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12° Nicosia,
25 April, 2024
 
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The toxic side of Cyprus' mushroom gathering

Nature's bounty or silent killers in disguise?

Pavlos Neophytos

Mushroom enthusiasts in the mountainous regions of Cyprus have been treated to a bountiful mushroom-picking season thanks to the satisfactory rains of October.

This year, they are primarily gathering two highly sought-after edible mushrooms: Lactarius deliciosus and Lactarius semisanguifluus, affectionately known as "Kokkinomanitara" among the locals. These mushrooms thrive in the black and rugged pine forests, as well as shrublands, particularly in limestone-rich soils.

Their name is a nod to their vibrant color and the orange-red liquid they release when cut or injured.

Cyprus also sees interest in other mushroom varieties, including Russula delica and Russula chloroides, known as "Aspromanitara," found in forests of black pine, cedar, and Latzia, typically on dry and sunny slopes.

However, the joys of mushroom picking come with their share of challenges and risks.

Chronic Issues in Mushroom Harvesting

The Mycological Association of Cyprus has repeatedly voiced concerns about the mushroom-picking practices to the relevant authorities and media.

These concerns encompass the insufficient protection of forests during the harvesting season, unregulated collection, wild mushroom marketing, the absence of a specialized mushroom Poison Center, and the lack of a red list for endangered species.

Michalis Loizides, the honorary president of the Mycological Association of Cyprus, emphasizes the importance of protecting fungi.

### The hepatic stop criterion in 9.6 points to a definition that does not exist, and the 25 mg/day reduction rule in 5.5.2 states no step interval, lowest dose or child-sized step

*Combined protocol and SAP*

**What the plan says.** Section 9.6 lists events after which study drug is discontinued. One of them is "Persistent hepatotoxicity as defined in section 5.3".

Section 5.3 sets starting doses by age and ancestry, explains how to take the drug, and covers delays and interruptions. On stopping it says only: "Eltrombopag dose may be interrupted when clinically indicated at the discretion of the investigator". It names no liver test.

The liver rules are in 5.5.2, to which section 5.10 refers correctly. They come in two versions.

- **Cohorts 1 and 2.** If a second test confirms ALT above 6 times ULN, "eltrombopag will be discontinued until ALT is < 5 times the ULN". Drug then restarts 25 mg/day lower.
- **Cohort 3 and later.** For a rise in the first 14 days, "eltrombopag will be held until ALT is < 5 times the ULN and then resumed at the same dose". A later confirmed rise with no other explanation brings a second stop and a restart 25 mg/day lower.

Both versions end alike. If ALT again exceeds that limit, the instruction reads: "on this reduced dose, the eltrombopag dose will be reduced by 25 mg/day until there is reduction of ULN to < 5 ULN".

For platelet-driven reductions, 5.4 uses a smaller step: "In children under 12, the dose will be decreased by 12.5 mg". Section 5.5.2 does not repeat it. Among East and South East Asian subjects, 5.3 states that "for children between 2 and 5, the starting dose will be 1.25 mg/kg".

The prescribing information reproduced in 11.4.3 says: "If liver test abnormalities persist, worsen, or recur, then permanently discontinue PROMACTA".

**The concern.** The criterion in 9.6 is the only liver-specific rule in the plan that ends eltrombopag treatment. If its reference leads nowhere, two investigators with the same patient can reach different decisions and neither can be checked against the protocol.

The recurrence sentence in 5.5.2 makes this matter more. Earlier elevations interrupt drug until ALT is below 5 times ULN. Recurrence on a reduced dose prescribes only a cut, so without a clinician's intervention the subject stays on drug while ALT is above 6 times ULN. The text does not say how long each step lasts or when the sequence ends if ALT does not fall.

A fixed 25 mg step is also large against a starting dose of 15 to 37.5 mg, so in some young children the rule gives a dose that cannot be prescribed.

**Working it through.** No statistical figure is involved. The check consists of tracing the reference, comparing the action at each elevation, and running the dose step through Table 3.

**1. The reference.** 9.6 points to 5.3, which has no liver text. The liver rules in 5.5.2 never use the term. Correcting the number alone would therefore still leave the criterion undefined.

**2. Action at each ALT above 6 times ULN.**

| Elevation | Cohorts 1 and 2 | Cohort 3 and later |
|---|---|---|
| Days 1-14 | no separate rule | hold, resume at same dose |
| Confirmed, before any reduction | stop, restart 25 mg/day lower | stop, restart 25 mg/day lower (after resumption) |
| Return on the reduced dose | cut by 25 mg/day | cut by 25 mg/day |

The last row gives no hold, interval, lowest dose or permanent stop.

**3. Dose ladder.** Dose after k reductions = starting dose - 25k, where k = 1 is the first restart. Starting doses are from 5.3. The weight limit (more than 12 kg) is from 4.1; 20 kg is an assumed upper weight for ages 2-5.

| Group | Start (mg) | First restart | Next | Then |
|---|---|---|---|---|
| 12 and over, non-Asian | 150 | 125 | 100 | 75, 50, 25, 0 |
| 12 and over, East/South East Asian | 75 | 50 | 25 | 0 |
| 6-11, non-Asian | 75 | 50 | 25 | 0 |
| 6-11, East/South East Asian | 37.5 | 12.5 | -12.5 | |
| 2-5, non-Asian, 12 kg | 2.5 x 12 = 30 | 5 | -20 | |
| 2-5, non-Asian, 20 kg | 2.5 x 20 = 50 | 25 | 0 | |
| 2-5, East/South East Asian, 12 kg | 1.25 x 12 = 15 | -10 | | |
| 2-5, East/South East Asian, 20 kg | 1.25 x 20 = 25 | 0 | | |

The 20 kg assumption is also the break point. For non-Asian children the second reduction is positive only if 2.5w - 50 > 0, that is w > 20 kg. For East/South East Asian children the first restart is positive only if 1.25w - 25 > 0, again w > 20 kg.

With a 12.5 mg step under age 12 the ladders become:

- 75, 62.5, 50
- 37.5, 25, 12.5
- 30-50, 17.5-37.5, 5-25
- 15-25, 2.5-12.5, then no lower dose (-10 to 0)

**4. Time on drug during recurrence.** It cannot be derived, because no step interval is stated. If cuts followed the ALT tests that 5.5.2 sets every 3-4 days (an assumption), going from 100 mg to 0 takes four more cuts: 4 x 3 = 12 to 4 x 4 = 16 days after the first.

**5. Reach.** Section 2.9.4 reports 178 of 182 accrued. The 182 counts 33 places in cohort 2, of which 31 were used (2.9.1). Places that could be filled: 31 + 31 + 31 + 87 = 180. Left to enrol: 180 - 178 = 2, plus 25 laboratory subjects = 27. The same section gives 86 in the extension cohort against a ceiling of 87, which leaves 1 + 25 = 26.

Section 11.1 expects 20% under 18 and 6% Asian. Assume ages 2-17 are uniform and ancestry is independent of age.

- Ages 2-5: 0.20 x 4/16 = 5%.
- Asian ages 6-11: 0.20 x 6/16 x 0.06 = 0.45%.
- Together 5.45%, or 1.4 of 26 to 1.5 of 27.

These organisms play a vital role in the ecosystem's functioning, including matter recycling and their symbiotic relationship with trees. He highlights that safeguarding fungi is integral to preserving entire ecosystems.

Environmental Impact

Mushroom collectors using tools like rakes to remove leaves covering mushrooms can inadvertently damage the forest ecosystem. This practice not only kills emerging mushrooms but also harms microorganisms and plants in the area, while aesthetically degrading the forest.

The Department of Forests strongly urges the public to follow proper collection practices and report any violations to the nearest forest station.

Illegal Tools and Practices

Many collectors use tools such as rakes, which is expressly prohibited by the Forest Law. Conviction for using such tools can result in prison sentences of up to one year or fines of up to five thousand euros, or both.

Proper identification of mushrooms is essential, and collectors should only pick mature mushrooms that have released spores, ensuring their future reproduction.

Identifying Poisonous Species

Cyprus hosts numerous mushroom species, and not all of them have been identified. There are potentially dozens, if not hundreds, of poisonous mushrooms on the island. Collectors must learn to recognize each species correctly.

The book "Mushrooms of Cyprus – Edible and Toxic" by Michalis Loizides, Thomas Kyriakou, and Andreas Tziakouris highlights some deadly species.

Amanita mushrooms, characterized by white free lamellae, a ring on the stem, and a volva (sheath) at the base of the stem, are particularly dangerous. Another lethal mushroom is Galerina marginata, found on decaying wood, and it contains high concentrations of Alpha-amanitin.

Several species from the Lepiota and Cortinarius genera also cause fatal poisoning. Additionally, Gyromitra esculenta, previously considered edible, can be dangerous.

Other risky species include Omphalotus olearius, Clitocybe candicans, Clitocybe rivulosa, and various Inocybe species, which contain muscarin. Some species, like Amanita pantherina, can cause death due to their ibotenic acid and musimol content.

The edibility of many species remains uncertain, emphasizing the importance of proper identification and cautious foraging practices.

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Cyprus  |  mushrooms  |  harvest  |  society

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